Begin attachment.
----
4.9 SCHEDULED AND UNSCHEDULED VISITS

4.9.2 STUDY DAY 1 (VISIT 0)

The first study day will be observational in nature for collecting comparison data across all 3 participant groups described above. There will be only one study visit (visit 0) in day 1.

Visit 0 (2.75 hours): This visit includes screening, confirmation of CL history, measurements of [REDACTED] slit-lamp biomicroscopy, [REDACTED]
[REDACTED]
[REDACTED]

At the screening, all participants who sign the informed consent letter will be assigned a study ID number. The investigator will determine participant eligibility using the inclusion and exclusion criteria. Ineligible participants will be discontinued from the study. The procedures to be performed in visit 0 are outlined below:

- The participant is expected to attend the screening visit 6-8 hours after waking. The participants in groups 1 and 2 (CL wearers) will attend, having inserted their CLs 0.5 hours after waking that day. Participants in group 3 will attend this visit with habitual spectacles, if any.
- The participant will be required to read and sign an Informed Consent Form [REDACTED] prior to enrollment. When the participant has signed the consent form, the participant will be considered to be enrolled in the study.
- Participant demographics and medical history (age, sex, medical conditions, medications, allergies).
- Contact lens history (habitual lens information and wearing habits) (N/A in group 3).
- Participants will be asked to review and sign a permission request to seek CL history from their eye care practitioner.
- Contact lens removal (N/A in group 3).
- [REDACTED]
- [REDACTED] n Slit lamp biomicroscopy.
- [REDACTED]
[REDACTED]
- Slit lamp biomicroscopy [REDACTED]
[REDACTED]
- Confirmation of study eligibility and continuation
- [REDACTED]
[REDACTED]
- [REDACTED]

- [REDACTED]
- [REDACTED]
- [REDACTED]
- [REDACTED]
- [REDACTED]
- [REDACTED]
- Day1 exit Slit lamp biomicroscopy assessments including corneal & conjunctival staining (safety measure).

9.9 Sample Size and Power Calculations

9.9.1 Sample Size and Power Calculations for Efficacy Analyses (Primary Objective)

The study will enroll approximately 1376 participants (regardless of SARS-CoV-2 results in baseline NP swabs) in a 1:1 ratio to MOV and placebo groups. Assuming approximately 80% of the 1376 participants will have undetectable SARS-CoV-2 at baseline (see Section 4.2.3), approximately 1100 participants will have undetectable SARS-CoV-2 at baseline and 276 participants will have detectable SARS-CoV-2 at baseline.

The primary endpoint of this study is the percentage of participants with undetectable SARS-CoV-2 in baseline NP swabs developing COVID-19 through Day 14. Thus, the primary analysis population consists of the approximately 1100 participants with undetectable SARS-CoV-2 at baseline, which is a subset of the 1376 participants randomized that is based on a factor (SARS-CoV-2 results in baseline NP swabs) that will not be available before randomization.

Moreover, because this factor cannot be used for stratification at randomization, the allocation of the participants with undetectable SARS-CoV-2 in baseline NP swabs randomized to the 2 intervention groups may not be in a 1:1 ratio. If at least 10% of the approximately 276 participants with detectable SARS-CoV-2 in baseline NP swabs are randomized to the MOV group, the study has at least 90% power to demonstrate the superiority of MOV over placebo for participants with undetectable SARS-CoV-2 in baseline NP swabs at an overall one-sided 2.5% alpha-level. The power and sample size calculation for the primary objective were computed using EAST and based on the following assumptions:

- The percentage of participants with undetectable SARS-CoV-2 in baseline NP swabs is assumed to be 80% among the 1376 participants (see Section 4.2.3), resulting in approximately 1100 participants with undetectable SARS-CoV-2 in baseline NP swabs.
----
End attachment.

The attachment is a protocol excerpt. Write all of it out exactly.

4.9 SCHEDULED AND UNSCHEDULED VISITS

4.9.2 STUDY DAY 1 (VISIT 0)

The first study day will be observational in nature for collecting comparison data across all 3 participant groups described above. There will be only one study visit (visit 0) in day 1.

Visit 0 (2.75 hours): This visit includes screening, confirmation of CL history, measurements of [REDACTED] slit-lamp biomicroscopy, [REDACTED]
[REDACTED]
[REDACTED]

At the screening, all participants who sign the informed consent letter will be assigned a study ID number. The investigator will determine participant eligibility using the inclusion and exclusion criteria. Ineligible participants will be discontinued from the study. The procedures to be performed in visit 0 are outlined below:

- The participant is expected to attend the screening visit 6-8 hours after waking. The participants in groups 1 and 2 (CL wearers) will attend, having inserted their CLs 0.5 hours after waking that day. Participants in group 3 will attend this visit with habitual spectacles, if any.
- The participant will be required to read and sign an Informed Consent Form [REDACTED] prior to enrollment. When the participant has signed the consent form, the participant will be considered to be enrolled in the study.
- Participant demographics and medical history (age, sex, medical conditions, medications, allergies).
- Contact lens history (habitual lens information and wearing habits) (N/A in group 3).
- Participants will be asked to review and sign a permission request to seek CL history from their eye care practitioner.
- Contact lens removal (N/A in group 3).
- [REDACTED]
- [REDACTED] n Slit lamp biomicroscopy.
- [REDACTED]
[REDACTED]
- Slit lamp biomicroscopy [REDACTED]
[REDACTED]
- Confirmation of study eligibility and continuation
- [REDACTED]
[REDACTED]
- [REDACTED]

- [REDACTED]
- [REDACTED]
- [REDACTED]
- [REDACTED]
- [REDACTED]
- [REDACTED]
- Day1 exit Slit lamp biomicroscopy assessments including corneal & conjunctival staining (safety measure).

9.9 Sample Size and Power Calculations

9.9.1 Sample Size and Power Calculations for Efficacy Analyses (Primary Objective)

The study will enroll approximately 1376 participants (regardless of SARS-CoV-2 results in baseline NP swabs) in a 1:1 ratio to MOV and placebo groups. Assuming approximately 80% of the 1376 participants will have undetectable SARS-CoV-2 at baseline (see Section 4.2.3), approximately 1100 participants will have undetectable SARS-CoV-2 at baseline and 276 participants will have detectable SARS-CoV-2 at baseline.

The primary endpoint of this study is the percentage of participants with undetectable SARS-CoV-2 in baseline NP swabs developing COVID-19 through Day 14. Thus, the primary analysis population consists of the approximately 1100 participants with undetectable SARS-CoV-2 at baseline, which is a subset of the 1376 participants randomized that is based on a factor (SARS-CoV-2 results in baseline NP swabs) that will not be available before randomization.

Moreover, because this factor cannot be used for stratification at randomization, the allocation of the participants with undetectable SARS-CoV-2 in baseline NP swabs randomized to the 2 intervention groups may not be in a 1:1 ratio. If at least 10% of the approximately 276 participants with detectable SARS-CoV-2 in baseline NP swabs are randomized to the MOV group, the study has at least 90% power to demonstrate the superiority of MOV over placebo for participants with undetectable SARS-CoV-2 in baseline NP swabs at an overall one-sided 2.5% alpha-level. The power and sample size calculation for the primary objective were computed using EAST and based on the following assumptions:

- The percentage of participants with undetectable SARS-CoV-2 in baseline NP swabs is assumed to be 80% among the 1376 participants (see Section 4.2.3), resulting in approximately 1100 participants with undetectable SARS-CoV-2 in baseline NP swabs.